What about the Children?

Health

WhataboutChildrenWhen Arizona Governor Jan Brewer signed the Medicaid expansion bill into law on June 17th, she said, “I know in my heart that we have made the right choice.” Expanding Medicaid for adults certainly was the right thing to do, but we must also ask, “What about Arizona’s children?”

While Governor Brewer and the Arizona legislature deserve credit for raising the Medicaid income level for adults, the exact opposite is true for children’s public coverage in Arizona – it’s going away!

In January 2010, the CHIP enrollment freeze began in Arizona with no new children being enrolled and scores of covered children dropping every day. Sure, the state saved $12.9 million but they also lost $41 million in federal funds AND close to 100, 000 children were placed on a waiting list for coverage. When the state created KidsCare II to help make up the difference, the program was designed to end on December 31st, 2013. Now, CHIP covers about 7,000 children, down dramatically from its once high point of almost 70,000 kids. KidsCare II covers about 30,000, and Arizona has a rising uninsurance rate for children at 13 percent, with a quarter of a million children going uncovered. And the future is even bleaker for Arizona’s low-income children. How can this be right?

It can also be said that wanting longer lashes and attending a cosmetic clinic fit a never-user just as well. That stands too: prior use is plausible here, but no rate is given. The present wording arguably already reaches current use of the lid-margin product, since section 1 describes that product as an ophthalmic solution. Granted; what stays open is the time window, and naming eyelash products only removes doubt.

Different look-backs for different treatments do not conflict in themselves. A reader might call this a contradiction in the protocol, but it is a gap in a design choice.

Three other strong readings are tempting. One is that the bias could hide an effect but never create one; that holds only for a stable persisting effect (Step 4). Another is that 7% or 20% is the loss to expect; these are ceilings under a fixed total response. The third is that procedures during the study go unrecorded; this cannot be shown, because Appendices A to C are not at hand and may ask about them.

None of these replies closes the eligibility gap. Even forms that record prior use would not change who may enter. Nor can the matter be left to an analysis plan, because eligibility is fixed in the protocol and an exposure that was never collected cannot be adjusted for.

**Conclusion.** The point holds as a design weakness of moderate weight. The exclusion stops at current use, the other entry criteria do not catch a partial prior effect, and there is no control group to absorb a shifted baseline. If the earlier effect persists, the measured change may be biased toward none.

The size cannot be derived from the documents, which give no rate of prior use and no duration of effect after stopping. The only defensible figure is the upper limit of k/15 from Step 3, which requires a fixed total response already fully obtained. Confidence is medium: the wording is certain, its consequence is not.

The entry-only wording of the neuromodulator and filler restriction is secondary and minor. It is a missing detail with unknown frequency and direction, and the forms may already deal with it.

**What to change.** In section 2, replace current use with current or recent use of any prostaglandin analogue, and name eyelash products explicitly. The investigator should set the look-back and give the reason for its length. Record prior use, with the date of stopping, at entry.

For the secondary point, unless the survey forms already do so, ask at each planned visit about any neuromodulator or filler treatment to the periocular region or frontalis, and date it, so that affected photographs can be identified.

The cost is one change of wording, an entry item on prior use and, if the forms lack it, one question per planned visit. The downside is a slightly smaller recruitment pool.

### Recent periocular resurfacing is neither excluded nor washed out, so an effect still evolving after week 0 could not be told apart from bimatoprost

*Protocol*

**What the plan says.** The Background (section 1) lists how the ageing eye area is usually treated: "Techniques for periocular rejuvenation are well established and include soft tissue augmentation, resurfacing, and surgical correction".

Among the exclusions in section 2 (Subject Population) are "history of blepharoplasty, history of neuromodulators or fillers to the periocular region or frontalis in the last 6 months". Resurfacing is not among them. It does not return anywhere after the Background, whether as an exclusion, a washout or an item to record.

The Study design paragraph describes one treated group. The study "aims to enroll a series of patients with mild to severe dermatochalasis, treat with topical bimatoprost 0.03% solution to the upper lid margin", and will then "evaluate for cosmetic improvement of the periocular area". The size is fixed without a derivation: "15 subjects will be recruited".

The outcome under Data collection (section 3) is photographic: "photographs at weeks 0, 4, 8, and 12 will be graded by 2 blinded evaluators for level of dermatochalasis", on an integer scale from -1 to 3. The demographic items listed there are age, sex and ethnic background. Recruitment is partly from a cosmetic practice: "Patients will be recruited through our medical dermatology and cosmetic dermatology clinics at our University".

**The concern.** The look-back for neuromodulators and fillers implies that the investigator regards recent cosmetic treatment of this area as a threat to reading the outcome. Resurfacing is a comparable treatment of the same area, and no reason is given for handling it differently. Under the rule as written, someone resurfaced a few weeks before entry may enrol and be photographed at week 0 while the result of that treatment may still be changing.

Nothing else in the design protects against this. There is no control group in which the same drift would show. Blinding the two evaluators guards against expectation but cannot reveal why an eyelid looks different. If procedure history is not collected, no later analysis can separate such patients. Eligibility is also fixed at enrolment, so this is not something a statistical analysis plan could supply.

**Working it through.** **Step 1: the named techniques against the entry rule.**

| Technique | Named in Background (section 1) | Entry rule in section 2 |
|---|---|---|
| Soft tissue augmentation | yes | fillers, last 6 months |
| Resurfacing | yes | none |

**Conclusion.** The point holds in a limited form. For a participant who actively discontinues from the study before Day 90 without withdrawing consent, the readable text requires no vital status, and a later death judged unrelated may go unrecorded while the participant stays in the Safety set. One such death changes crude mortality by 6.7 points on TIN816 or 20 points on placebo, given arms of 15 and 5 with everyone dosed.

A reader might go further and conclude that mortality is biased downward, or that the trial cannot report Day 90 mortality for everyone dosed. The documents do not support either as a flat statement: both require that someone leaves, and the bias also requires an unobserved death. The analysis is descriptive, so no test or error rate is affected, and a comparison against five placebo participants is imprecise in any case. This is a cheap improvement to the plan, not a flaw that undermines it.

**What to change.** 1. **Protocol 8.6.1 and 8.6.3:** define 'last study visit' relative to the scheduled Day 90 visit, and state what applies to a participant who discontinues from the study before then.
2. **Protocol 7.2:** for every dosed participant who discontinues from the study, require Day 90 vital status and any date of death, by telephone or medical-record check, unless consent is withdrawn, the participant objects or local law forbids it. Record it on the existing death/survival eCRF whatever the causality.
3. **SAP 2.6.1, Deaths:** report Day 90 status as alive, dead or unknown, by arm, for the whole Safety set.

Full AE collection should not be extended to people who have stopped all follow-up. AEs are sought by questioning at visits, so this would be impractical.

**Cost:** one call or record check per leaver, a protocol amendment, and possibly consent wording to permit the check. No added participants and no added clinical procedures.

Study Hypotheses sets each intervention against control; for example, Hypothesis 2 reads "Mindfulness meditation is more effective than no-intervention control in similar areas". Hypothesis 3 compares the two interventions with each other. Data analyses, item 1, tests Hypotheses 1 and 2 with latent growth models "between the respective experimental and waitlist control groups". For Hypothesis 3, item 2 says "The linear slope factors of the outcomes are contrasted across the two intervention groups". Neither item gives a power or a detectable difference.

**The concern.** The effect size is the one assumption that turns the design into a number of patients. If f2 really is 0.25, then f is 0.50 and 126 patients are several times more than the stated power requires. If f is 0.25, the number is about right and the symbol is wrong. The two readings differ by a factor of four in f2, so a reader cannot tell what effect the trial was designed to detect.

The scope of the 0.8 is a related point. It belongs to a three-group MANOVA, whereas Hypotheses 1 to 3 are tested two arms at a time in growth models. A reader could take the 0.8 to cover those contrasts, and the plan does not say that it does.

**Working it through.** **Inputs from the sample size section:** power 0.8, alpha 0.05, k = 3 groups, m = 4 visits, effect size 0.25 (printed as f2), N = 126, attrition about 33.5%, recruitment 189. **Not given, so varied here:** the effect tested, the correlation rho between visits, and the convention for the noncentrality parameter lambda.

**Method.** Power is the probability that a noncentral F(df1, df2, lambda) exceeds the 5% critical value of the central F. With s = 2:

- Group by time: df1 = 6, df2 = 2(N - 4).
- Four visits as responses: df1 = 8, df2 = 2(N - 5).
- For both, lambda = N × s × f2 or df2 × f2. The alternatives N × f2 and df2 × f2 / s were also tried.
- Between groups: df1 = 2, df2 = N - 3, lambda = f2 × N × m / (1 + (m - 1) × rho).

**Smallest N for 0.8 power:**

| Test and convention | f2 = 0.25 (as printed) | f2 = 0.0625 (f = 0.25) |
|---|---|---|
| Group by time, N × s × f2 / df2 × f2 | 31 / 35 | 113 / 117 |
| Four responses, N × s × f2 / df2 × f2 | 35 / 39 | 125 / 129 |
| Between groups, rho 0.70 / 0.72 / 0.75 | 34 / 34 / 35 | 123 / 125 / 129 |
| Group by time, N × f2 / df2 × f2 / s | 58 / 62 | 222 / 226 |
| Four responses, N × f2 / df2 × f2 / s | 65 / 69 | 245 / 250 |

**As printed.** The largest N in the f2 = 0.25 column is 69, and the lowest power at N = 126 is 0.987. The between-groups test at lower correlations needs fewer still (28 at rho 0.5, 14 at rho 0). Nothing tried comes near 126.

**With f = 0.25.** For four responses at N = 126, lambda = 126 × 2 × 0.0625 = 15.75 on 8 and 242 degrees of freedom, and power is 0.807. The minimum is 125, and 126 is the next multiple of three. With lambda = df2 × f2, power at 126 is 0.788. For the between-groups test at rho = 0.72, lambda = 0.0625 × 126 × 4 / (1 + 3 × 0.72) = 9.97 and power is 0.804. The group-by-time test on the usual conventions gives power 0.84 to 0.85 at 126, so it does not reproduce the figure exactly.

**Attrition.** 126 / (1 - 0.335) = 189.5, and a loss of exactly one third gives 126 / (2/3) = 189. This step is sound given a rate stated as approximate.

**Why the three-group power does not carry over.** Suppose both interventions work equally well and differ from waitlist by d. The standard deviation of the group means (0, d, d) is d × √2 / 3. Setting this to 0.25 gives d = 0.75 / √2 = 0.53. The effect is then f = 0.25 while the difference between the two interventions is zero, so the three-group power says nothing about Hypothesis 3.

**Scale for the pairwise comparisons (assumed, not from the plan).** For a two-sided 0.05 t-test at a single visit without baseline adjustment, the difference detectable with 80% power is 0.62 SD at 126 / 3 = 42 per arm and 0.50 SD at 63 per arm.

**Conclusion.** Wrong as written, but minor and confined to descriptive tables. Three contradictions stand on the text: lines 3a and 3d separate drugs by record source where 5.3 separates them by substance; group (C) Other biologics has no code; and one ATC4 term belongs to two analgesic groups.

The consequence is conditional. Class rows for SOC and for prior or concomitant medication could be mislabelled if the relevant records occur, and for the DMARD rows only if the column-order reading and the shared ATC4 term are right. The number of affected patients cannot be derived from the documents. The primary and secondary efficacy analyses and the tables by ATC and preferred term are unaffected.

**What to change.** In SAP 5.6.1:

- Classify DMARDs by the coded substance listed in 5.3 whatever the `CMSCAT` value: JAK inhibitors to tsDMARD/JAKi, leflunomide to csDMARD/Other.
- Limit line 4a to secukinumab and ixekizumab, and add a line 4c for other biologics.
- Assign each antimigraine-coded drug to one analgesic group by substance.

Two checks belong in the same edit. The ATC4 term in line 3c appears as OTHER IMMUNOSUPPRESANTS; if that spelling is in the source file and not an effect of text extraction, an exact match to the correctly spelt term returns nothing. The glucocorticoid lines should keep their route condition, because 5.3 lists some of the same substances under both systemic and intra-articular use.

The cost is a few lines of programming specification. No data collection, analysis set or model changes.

With CHIP enrollment halted and KidsCare II expiring at the end of this year, children in Arizona are at risk on January 1, 2014. While coverage in Medicaid or the new health insurance marketplace may be an option for some of these children, a significant portion will not have any opportunity for affordable coverage due to the so-called “family glitch”.

The glitch precludes kids from getting subsidies if their parents have an affordable offer of self-only coverage through their jobs. In a quirk of the law, the Affordable Care Act says that workers and their families cannot be eligible for subsidized coverage in the exchanges if the employed worker has an affordable offer of coverage from their jobs. Unfortunately the test of whether coverage is affordable is based only on the cost of insuring the employee alone, and not the cost of coverage for the entire family, which is typically three times more expensive than the cost of employee-only coverage. This means that tens of thousands of Arizona kids are not only being locked out of CHIP and cancelled by KidsCare II, they also might not be eligible for subsidized coverage under the Affordable Care Act. If Governor Brewer is looking at doing the right thing, she and the legislature must take another look at restoring children’s coverage in Arizona.

Governor Brewer and the Arizona policymakers should do the right thing for kids: end the CHIP enrollment freeze and open up CHIP to all eligible children.